How to grow Chaenomeles are fully hardy shrubs ranging from 1.5–3m high and 2–5m wide. They prefer well-drained soil but are not fussy about fertility and can survive in all sorts of rubbishy ground, as long as they don’t get flooded in winter. Chaenomeles tolerate shade and can be grown against a shady wall, though fruit that has ripened in the sun tends to taste better. They fruit from a young age and are very low maintenance, unless you want to clip them into a hedge.
Late spring to early autumn, leaves and flowers
Borage is a wonderful plant, though some might say it’s a little too wonderful as it quickly self-seeds and, before you know it, you have rather a lot in your garden. However, if you know how to eat it, there’s no such thing as too much, just too little time to cook it all. It doesn’t mind dry, difficult soils and the bees go nuts for the nectar and pollen.
How to recognise This annual has distinctly bristly leaves that are unpleasant to handle when large (a very useful way to make sure you’re picking borage and not young foxgloves that look surprisingly similar, but foxgloves are smooth to touch).
Stout-looking plants will grow to 60cm but are more usually about half that height. Mature, lance-shaped leaves are up to 25cm long, stalkless and clasped around the stem.
Flowers are five-petalled, star-shaped and typically bright blue, though there is a less common white form, B. officinalis ‘Alba’. It flowers all summer long.
What to eat Very small (no more than 3cm long), young leaves are delicious raw in salads where you can taste the clean, cucumber flavour. Larger leaves can be used like spinach and have a buttery flavour. If the leaves are too tough for your liking, rub salt into them until they release their juices and then rinse and soak several times and you’ll find they are much better.
Once the leaves are 10cm long, they tend to be too hairy, so eat the young plants and allow some to flower, as the flowers are edible.
Use the flowers in salads or freeze them in ice cubes for Pimms and other summer drinks. The blue flowers will also dye vinegar blue – in case you ever feel the need to do that.
Note: The leaves contain alkaloids that can cause liver damage. You would have to eat an awful lot of leaves, but as a precaution, if you suffer liver problems, do not eat the leaves or flowers.
When in leaf, eat leaves; when in flower, eat flowers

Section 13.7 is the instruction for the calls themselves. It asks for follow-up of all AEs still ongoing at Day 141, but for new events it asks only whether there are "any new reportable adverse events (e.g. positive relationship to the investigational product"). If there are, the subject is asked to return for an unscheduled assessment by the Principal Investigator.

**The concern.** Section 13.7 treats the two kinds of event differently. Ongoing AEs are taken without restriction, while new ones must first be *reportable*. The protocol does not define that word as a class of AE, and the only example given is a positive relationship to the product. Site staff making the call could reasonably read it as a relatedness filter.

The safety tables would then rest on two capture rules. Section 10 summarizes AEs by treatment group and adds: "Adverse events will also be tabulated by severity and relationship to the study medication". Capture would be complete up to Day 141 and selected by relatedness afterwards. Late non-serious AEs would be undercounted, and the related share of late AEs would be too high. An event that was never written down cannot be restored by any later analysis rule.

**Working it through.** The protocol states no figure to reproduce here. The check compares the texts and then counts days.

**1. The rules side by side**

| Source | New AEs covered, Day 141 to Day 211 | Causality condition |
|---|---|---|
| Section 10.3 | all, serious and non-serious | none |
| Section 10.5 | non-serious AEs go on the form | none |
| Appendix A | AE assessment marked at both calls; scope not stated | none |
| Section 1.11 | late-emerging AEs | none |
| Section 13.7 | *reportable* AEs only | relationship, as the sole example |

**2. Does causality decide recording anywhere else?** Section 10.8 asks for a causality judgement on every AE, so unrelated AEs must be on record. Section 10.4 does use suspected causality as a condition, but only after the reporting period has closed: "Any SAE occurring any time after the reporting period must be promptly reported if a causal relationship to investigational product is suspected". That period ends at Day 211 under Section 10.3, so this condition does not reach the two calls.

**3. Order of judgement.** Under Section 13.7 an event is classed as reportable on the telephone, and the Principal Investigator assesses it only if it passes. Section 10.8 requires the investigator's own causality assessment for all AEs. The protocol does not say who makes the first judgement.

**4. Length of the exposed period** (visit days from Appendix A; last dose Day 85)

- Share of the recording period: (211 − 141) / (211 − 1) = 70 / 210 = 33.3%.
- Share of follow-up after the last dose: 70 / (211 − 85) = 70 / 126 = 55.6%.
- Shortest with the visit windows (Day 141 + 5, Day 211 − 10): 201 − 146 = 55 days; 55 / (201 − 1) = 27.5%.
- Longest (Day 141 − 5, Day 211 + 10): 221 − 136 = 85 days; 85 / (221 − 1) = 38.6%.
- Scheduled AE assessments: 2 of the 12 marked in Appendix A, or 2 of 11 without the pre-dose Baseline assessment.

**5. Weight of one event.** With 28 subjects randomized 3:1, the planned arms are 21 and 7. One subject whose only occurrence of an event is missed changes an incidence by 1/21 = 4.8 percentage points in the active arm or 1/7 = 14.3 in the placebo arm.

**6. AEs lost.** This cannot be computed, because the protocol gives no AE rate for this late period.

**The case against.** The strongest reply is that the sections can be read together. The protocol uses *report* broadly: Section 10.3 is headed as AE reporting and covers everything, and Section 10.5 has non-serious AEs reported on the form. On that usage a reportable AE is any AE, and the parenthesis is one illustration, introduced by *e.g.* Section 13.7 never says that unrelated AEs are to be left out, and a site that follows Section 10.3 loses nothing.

Now I’m not saying you can ever live on daisies alone – to be honest the flowers don’t taste of much, but they do look lovely. A lawn isn’t a lawn for me without daisies.
How to recognise Daisies only grow in mown or grazed lawns. Clearly, make sure you pick from herbicide-free areas. They are perennial herbs with stout roots, which is why they don’t mind being mown. The leaves are arranged in a basal rosette and are paddle or spoon-shaped. Classic daisy flowers are terminal with white ray florets, often tinged pink, and yellow disc florets.
What to eat You can eat young leaves in salads or sandwiches – some people love them, some don’t. They can also be cooked in soups or stews, and the young flower buds can be preserved as a rather poor caper substitute – they only resemble capers because of the vinegar.
What to grow There are loads of cultivars, such as ‘Tasso’, ‘Strawberries and Cream’, ‘Pomponette’ or ‘Blushing Bride’, which have double flowers and pink variations so they make for interesting decorations. The leaves of these cultivars tend to be larger, but eat with caution if you’ve bought them from a garden centre as they may contain pesticide residue. I think it’s best to grow them from seed – it’s cheaper and safer. Sow late summer to early autumn in pots or trays of moist seed compost in a cold frame. Do not exclude light, as it helps germination, and keep the seeds moist.
My personal rules
• Ask permission. If you can’t ask an authority, then get permission from the earth, and be thankful. What comes around goes around and if you don’t respect the plants your pickings might be slim the next time round.
• Be clever. Eat only what you know.
• Don’t be greedy. Think of the wildlife that need this food and do not take more than your fair share.
• Be respectful. If you can harvest from the plant and keep it growing, then do so. Make sure you leave plenty of seed behind to self-sow.
• Teach others. Don’t be secretive – if people ask what you are doing, explain. Knowledge is only useful if it’s shared. Stewardship will only work if everyone is on board.
• Go forth and propagate. Do something useful with your pips and seeds by sowing them.
There are many community groups in New Zealand devoted to mapping publicly available fruit trees, herbs and other spots for foraging. Go here to learn more.
Extracted with permission from The Thrifty Forager by Alys Fowler. Published by Kyle Books, distributed by New Holland, 2011, $50.
Alys Fowler had a rural, outdoor childhood in Hampshire, England. Her father was a doctor and her mother ran various cottage industries – including keeping 200 chickens, training gun dogs and dogsitting for wealthy Londoners.
Growing up in a country house filled with old furniture Alys says she always had a sense that handed-down stuff was more interesting than buying new. Alys started gardening in her early teens and trained at the Royal Horticultural Society, the New York Botanical Gardens and Kew’s Royal Botanical Gardens.
Now a regular BBC presenter, Alys fronts the TV series The Edible Garden. Her first book, The Thrifty Gardener, sold over 70,000 copies and has been translated into five languages. The Thrifty Forager encourages us to look again at the weeds in our gardens and the trees in our street. It’s packed with plant descriptions, photographic identification, recipies and tips on how to grow, preserve and eat all manner of fruit and plants.